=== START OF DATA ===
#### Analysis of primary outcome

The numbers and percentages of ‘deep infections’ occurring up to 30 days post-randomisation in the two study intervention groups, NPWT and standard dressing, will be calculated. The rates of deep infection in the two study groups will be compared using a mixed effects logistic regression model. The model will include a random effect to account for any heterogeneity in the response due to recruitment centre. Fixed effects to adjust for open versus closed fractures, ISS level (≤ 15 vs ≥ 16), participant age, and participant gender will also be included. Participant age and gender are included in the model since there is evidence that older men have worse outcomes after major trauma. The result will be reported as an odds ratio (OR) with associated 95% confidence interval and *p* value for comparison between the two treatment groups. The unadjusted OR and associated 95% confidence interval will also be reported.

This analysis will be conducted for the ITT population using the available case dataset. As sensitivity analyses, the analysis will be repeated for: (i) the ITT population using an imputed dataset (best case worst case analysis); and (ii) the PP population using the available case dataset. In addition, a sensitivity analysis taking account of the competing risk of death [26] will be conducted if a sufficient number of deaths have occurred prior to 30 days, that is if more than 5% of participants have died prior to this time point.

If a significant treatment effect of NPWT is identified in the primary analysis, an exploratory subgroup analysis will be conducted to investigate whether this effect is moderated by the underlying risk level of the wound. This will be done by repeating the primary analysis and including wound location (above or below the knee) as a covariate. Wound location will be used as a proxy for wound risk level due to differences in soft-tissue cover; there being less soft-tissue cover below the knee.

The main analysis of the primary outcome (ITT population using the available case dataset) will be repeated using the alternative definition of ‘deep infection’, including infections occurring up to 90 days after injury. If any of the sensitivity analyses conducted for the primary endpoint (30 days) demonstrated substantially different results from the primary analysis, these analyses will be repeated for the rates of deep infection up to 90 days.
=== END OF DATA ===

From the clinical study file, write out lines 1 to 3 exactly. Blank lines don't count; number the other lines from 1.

#### Analysis of primary outcome

The numbers and percentages of ‘deep infections’ occurring up to 30 days post-randomisation in the two study intervention groups, NPWT and standard dressing, will be calculated. The rates of deep infection in the two study groups will be compared using a mixed effects logistic regression model. The model will include a random effect to account for any heterogeneity in the response due to recruitment centre. Fixed effects to adjust for open versus closed fractures, ISS level (≤ 15 vs ≥ 16), participant age, and participant gender will also be included. Participant age and gender are included in the model since there is evidence that older men have worse outcomes after major trauma. The result will be reported as an odds ratio (OR) with associated 95% confidence interval and *p* value for comparison between the two treatment groups. The unadjusted OR and associated 95% confidence interval will also be reported.

This analysis will be conducted for the ITT population using the available case dataset. As sensitivity analyses, the analysis will be repeated for: (i) the ITT population using an imputed dataset (best case worst case analysis); and (ii) the PP population using the available case dataset. In addition, a sensitivity analysis taking account of the competing risk of death [26] will be conducted if a sufficient number of deaths have occurred prior to 30 days, that is if more than 5% of participants have died prior to this time point.